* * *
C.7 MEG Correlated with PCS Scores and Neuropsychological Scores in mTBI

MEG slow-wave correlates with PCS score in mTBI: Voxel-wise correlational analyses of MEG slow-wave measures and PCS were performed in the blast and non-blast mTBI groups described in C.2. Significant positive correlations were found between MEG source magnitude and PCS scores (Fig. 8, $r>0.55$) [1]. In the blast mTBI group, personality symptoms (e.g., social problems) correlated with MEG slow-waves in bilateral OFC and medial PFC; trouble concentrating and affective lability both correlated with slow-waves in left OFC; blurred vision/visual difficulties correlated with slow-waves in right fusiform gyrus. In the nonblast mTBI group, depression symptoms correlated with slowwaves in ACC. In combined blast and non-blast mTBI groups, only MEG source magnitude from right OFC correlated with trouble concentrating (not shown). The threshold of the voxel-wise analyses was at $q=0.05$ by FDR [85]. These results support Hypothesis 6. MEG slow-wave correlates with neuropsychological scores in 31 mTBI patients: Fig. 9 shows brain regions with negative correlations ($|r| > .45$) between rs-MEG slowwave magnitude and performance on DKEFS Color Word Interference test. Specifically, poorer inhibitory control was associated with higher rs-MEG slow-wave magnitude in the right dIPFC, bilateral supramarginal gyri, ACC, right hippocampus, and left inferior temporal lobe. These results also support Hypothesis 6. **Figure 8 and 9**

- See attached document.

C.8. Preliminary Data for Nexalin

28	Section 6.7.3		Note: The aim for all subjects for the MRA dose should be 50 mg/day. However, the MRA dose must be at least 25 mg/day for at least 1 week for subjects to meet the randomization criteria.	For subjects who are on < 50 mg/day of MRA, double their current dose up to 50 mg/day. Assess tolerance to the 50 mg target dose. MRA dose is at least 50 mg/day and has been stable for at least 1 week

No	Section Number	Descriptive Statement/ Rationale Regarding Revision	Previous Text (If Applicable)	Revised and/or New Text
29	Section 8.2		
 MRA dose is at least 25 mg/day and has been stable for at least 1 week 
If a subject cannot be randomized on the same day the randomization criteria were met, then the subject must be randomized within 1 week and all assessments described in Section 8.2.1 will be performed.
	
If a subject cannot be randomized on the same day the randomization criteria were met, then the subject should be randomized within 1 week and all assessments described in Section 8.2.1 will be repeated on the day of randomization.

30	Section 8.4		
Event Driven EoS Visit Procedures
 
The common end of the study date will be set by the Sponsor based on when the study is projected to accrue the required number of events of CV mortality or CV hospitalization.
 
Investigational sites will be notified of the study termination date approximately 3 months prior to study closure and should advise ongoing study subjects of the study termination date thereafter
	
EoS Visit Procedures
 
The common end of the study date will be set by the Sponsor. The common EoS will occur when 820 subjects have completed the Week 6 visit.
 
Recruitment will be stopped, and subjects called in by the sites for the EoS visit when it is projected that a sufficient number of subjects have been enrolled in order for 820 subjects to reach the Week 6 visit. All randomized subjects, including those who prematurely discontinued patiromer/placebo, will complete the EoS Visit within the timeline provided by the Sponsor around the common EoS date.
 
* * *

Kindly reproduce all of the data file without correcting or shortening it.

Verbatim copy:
C.7 MEG Correlated with PCS Scores and Neuropsychological Scores in mTBI

MEG slow-wave correlates with PCS score in mTBI: Voxel-wise correlational analyses of MEG slow-wave measures and PCS were performed in the blast and non-blast mTBI groups described in C.2. Significant positive correlations were found between MEG source magnitude and PCS scores (Fig. 8, $r>0.55$) [1]. In the blast mTBI group, personality symptoms (e.g., social problems) correlated with MEG slow-waves in bilateral OFC and medial PFC; trouble concentrating and affective lability both correlated with slow-waves in left OFC; blurred vision/visual difficulties correlated with slow-waves in right fusiform gyrus. In the nonblast mTBI group, depression symptoms correlated with slowwaves in ACC. In combined blast and non-blast mTBI groups, only MEG source magnitude from right OFC correlated with trouble concentrating (not shown). The threshold of the voxel-wise analyses was at $q=0.05$ by FDR [85]. These results support Hypothesis 6. MEG slow-wave correlates with neuropsychological scores in 31 mTBI patients: Fig. 9 shows brain regions with negative correlations ($|r| > .45$) between rs-MEG slowwave magnitude and performance on DKEFS Color Word Interference test. Specifically, poorer inhibitory control was associated with higher rs-MEG slow-wave magnitude in the right dIPFC, bilateral supramarginal gyri, ACC, right hippocampus, and left inferior temporal lobe. These results also support Hypothesis 6. **Figure 8 and 9**

- See attached document.

C.8. Preliminary Data for Nexalin

28	Section 6.7.3		Note: The aim for all subjects for the MRA dose should be 50 mg/day. However, the MRA dose must be at least 25 mg/day for at least 1 week for subjects to meet the randomization criteria.	For subjects who are on < 50 mg/day of MRA, double their current dose up to 50 mg/day. Assess tolerance to the 50 mg target dose. MRA dose is at least 50 mg/day and has been stable for at least 1 week

No	Section Number	Descriptive Statement/ Rationale Regarding Revision	Previous Text (If Applicable)	Revised and/or New Text
29	Section 8.2		
 MRA dose is at least 25 mg/day and has been stable for at least 1 week 
If a subject cannot be randomized on the same day the randomization criteria were met, then the subject must be randomized within 1 week and all assessments described in Section 8.2.1 will be performed.
	
If a subject cannot be randomized on the same day the randomization criteria were met, then the subject should be randomized within 1 week and all assessments described in Section 8.2.1 will be repeated on the day of randomization.

30	Section 8.4		
Event Driven EoS Visit Procedures
 
The common end of the study date will be set by the Sponsor based on when the study is projected to accrue the required number of events of CV mortality or CV hospitalization.
 
Investigational sites will be notified of the study termination date approximately 3 months prior to study closure and should advise ongoing study subjects of the study termination date thereafter
	
EoS Visit Procedures
 
The common end of the study date will be set by the Sponsor. The common EoS will occur when 820 subjects have completed the Week 6 visit.
 
Recruitment will be stopped, and subjects called in by the sites for the EoS visit when it is projected that a sufficient number of subjects have been enrolled in order for 820 subjects to reach the Week 6 visit. All randomized subjects, including those who prematurely discontinued patiromer/placebo, will complete the EoS Visit within the timeline provided by the Sponsor around the common EoS date.
 